The early atmosphere 1

The atmosphere is the gaseous envelope surrounding the Earth retained by the Earth’s gravity.

Much of the early atmosphere was created by volcanic activity and consisted mainly of carbon dioxide with little or no oxygen. Smaller amounts of water vapor, ammonia and methane were also present. As the earth cooled down the water vapor condensed to form the Earth’s oceans. 

The primary atmosphere of the Earth was composed of gases captured form the solar nebula. The captured gas was mainly hydrogen the most abundant element in the universe, along with water vapor, methane and ammonia (NH3).

In the secondary atmosphere that followed, the atmosphere and oceans were produced by chemical reactions, such as volcanic eruptions, that released water and gases from condense materials on Earth. At this stage the atmosphere consisted of carbon dioxide and water vapor, with methane, carbon monoxide, hydrogen sulphide (H2S) and ammonia and little or no oxygen – similar to the gases produced by volcanoes today. The exact composition of this early stage of the atmosphere’s evolution is still a matter of debate. 

So how did we get from the early high-carbon dioxide/low oxygen original atmosphere to the present high-oxygen pre-industrial composition? This is again a vast topic and we will only take a brief look to help us understand the significance of current changes in the atmosphere and climate that are taking place.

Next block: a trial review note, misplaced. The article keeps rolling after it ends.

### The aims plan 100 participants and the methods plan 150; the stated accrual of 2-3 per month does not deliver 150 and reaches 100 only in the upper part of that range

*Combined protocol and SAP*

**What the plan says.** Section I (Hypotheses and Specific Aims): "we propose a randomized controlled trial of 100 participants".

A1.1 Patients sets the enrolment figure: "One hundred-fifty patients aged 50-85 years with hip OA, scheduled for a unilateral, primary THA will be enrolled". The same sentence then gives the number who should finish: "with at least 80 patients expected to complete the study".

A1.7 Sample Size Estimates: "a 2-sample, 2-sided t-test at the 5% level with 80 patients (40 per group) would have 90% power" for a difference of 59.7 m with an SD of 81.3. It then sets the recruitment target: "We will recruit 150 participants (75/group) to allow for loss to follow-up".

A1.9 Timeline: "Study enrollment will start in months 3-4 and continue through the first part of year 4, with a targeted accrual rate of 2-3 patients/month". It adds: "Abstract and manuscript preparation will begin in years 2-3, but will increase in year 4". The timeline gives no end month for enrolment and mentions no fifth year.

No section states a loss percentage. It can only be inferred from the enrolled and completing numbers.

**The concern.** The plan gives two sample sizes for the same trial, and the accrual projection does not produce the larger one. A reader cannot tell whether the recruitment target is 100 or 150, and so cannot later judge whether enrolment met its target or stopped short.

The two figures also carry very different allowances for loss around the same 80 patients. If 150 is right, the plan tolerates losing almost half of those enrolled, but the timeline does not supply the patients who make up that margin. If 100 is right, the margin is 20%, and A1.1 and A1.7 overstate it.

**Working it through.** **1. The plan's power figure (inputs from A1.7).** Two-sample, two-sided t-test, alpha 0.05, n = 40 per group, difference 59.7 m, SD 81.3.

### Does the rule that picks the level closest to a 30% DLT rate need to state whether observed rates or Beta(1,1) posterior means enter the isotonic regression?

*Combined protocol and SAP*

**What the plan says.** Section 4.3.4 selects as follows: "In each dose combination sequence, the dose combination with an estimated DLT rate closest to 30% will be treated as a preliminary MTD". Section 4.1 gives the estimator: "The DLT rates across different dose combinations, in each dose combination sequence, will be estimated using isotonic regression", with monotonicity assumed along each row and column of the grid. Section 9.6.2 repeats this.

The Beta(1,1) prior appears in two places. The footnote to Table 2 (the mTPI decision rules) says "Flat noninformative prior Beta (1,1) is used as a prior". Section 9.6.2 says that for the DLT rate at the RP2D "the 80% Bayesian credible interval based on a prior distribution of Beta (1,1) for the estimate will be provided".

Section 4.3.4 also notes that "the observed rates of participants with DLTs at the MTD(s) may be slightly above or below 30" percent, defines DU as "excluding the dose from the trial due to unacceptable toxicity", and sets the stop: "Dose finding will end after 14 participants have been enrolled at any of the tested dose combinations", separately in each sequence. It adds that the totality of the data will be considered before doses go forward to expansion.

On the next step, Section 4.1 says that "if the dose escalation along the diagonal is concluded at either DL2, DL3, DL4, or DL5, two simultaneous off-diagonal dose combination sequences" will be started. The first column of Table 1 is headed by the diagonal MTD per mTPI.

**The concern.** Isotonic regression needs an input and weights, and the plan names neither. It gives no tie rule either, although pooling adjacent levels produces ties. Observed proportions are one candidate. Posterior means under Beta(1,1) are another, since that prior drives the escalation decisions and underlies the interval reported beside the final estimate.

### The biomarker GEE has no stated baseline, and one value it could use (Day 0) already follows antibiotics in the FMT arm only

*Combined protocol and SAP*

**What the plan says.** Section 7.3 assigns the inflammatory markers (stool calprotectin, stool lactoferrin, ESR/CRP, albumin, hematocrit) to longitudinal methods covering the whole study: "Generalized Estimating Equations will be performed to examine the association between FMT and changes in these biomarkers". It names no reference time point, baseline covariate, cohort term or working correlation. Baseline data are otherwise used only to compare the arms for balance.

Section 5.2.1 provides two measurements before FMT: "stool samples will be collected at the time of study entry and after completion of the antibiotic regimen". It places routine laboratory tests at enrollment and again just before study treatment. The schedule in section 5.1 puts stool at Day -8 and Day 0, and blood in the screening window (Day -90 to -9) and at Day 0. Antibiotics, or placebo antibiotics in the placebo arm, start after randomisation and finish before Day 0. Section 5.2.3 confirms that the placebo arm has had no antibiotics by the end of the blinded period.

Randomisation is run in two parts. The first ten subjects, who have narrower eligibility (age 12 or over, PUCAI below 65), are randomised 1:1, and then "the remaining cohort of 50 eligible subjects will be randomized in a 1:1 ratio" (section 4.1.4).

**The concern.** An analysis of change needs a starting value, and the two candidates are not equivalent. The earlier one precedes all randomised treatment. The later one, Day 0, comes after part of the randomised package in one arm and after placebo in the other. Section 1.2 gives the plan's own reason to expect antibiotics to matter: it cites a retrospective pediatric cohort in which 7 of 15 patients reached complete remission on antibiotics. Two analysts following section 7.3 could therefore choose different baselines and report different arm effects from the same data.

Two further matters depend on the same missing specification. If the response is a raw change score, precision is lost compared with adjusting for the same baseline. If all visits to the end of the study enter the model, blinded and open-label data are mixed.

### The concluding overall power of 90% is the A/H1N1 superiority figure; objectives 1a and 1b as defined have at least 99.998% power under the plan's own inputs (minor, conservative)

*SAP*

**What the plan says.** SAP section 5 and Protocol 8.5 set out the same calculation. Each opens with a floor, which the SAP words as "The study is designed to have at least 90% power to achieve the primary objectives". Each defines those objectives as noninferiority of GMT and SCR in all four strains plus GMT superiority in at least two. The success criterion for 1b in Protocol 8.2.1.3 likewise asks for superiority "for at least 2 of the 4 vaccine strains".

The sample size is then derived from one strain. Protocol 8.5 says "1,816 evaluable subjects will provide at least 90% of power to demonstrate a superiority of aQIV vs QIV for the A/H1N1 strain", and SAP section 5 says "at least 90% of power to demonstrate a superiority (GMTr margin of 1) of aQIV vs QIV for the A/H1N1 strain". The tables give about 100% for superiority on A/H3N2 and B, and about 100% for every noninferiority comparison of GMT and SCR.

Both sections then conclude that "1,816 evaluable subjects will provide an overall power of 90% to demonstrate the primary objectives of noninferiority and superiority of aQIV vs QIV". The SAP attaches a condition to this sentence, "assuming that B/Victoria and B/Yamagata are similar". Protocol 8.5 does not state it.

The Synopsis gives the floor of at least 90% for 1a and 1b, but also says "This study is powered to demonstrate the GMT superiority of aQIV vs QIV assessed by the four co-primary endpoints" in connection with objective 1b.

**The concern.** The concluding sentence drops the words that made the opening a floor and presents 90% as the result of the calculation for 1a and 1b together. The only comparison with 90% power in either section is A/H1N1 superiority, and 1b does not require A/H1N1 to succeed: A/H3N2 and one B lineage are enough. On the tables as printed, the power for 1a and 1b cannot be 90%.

Many components of the Earth have played – and and still playing – a role in changing the climate from these early days to the time of the industrial revolution.

These components (ecosystems) are the atmosphere, the oceans, the land mass, the cryosphere (ice regions) and the biosphere (plants, animals and humans). We will consider each of these ecosystems in The Pre-Industrial Climate section.

Origin of atmospheric oxygen

Much of the story of the Earth’s atmosphere and its biosphere relates to oxygen. Until about 2.4 billion years ago there was a negligible amount of oxygen in the atmosphere.

This situation relates to the pre-biotic state of the Earth, that is before life began and started to make major changes to the atmosphere by producing oxygen in large quantities by the biological process of photosynthesis. 

We will consider photosynthesis in detail in a later section when we look at the vital role that microorganisms have played in creating the environment. 

On other planets the photochemical decomposition of gaseous oxides is a significant source of oxygen. For example, carbon dioxide can be broken down into carbon monoxide (CO) and oxygen. On Earth, the major inorganic source of oxygen is the photolysis (decomposition by light) of water into hydrogen and oxygen. However, it has been estimated that less than 3% of oxygen present in today’s atmosphere has been generated by this mechanism. 

Having covered the characteristics of the early atmosphere and climate we can now look at the climate up to the time of the industrial revolution (from the late 1700s) when things began to change quickly.